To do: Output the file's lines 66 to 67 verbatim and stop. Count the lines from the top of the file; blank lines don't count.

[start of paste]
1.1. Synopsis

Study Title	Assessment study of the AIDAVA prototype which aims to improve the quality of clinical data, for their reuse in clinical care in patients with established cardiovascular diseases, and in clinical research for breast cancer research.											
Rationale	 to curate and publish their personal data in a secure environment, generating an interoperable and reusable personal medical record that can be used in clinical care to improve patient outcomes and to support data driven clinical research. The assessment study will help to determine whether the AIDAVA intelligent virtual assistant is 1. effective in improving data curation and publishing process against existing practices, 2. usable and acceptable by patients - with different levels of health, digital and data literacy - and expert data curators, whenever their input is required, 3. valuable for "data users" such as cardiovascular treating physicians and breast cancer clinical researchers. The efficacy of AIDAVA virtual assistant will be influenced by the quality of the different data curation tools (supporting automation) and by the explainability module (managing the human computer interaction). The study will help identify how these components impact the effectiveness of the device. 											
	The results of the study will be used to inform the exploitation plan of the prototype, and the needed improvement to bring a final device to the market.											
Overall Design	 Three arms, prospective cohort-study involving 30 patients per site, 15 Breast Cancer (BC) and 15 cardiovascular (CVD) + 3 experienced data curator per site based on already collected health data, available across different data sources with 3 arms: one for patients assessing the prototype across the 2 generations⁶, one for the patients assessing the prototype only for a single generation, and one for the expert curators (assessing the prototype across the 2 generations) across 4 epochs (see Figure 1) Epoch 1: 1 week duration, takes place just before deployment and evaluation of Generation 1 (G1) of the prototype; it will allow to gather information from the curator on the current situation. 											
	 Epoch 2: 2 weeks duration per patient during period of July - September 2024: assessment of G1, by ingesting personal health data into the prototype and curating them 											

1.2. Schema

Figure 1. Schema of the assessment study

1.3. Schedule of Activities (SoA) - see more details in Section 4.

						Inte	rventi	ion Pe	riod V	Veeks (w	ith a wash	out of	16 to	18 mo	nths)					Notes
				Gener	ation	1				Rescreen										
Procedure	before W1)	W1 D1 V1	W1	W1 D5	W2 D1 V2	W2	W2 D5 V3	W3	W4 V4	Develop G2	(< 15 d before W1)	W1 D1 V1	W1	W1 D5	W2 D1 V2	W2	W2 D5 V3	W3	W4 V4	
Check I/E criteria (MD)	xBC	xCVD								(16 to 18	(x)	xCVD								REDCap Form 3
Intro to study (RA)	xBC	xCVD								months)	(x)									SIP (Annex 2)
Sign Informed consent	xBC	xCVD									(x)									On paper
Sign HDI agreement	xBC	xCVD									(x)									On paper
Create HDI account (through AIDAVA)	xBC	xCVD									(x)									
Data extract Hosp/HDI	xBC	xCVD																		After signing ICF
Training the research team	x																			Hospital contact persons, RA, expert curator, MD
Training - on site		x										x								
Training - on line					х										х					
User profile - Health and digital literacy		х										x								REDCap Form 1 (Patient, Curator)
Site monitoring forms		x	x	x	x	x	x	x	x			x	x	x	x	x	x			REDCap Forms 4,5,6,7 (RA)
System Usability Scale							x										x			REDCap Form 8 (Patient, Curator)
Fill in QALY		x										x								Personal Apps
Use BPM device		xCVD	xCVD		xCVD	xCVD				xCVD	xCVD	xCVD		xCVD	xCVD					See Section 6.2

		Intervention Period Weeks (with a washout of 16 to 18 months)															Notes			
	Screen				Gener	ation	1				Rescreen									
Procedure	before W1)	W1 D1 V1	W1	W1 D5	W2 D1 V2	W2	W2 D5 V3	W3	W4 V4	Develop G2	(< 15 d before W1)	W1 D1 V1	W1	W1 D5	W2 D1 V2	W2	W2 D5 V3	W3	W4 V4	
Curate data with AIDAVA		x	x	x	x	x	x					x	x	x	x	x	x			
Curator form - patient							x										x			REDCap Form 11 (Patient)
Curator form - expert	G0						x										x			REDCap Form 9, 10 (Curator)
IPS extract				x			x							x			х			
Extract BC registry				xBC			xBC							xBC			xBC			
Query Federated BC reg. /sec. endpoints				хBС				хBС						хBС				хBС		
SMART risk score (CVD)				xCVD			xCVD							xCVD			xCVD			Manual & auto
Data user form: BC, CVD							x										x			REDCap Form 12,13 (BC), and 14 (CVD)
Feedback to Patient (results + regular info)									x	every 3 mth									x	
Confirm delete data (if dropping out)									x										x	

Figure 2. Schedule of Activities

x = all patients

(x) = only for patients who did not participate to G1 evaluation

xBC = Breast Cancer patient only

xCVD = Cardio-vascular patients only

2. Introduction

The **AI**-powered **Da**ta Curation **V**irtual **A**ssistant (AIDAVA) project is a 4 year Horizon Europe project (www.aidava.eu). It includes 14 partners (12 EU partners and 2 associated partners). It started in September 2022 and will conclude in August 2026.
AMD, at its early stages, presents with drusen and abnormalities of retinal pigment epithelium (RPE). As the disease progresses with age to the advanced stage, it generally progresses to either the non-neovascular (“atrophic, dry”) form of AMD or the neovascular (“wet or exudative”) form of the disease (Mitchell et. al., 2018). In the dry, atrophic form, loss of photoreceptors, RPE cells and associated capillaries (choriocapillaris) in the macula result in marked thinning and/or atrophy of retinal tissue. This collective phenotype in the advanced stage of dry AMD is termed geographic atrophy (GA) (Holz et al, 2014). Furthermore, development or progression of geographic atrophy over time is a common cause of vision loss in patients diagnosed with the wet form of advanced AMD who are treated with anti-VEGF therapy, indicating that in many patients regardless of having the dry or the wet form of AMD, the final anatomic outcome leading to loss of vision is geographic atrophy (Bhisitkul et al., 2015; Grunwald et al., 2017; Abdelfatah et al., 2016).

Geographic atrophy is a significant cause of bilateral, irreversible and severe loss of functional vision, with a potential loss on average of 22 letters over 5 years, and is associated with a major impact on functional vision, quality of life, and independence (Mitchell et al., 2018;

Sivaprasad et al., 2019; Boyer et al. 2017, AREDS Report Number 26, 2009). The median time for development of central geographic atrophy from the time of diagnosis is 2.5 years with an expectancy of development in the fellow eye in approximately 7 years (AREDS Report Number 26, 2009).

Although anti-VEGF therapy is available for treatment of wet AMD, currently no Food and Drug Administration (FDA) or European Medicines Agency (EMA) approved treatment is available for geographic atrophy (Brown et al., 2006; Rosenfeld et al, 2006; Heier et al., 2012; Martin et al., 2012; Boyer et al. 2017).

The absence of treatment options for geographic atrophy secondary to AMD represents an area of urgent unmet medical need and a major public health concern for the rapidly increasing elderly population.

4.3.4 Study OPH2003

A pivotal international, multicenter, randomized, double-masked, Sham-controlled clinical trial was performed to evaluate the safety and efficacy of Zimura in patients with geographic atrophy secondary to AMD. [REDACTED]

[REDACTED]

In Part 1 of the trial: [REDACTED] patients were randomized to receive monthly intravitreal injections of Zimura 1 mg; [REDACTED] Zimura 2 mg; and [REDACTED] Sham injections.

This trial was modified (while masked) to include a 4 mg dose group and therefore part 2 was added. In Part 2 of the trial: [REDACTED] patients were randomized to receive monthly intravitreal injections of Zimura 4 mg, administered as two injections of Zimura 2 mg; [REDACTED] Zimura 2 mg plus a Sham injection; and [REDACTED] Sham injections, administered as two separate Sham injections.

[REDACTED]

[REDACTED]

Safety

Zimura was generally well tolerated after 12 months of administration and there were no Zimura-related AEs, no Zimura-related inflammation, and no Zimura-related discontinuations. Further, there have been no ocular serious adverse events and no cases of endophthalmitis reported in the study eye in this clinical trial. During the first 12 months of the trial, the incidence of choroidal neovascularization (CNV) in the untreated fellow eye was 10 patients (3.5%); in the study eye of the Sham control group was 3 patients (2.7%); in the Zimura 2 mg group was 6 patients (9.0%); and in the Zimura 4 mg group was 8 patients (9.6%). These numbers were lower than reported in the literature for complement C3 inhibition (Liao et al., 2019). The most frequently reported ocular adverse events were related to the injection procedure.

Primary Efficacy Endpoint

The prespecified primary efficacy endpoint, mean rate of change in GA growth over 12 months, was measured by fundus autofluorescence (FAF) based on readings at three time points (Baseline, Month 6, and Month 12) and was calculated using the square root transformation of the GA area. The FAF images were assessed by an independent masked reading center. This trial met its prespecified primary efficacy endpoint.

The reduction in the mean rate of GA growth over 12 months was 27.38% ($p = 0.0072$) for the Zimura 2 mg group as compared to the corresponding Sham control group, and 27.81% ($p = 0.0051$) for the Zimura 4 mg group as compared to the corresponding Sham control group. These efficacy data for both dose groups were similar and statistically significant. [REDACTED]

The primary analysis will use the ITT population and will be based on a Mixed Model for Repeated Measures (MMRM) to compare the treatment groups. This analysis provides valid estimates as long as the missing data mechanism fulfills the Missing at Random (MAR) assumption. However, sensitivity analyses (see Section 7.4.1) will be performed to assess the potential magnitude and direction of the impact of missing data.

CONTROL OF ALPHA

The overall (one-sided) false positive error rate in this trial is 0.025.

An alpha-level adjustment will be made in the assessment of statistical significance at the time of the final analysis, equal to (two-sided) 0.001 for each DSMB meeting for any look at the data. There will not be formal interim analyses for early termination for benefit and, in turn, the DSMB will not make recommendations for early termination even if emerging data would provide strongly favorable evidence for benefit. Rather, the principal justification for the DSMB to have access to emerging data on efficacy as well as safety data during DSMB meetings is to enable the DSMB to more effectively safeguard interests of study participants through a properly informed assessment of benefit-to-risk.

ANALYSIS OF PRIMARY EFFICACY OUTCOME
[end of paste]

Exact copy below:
The overall (one-sided) false positive error rate in this trial is 0.025.

An alpha-level adjustment will be made in the assessment of statistical significance at the time of the final analysis, equal to (two-sided) 0.001 for each DSMB meeting for any look at the data. There will not be formal interim analyses for early termination for benefit and, in turn, the DSMB will not make recommendations for early termination even if emerging data would provide strongly favorable evidence for benefit. Rather, the principal justification for the DSMB to have access to emerging data on efficacy as well as safety data during DSMB meetings is to enable the DSMB to more effectively safeguard interests of study participants through a properly informed assessment of benefit-to-risk.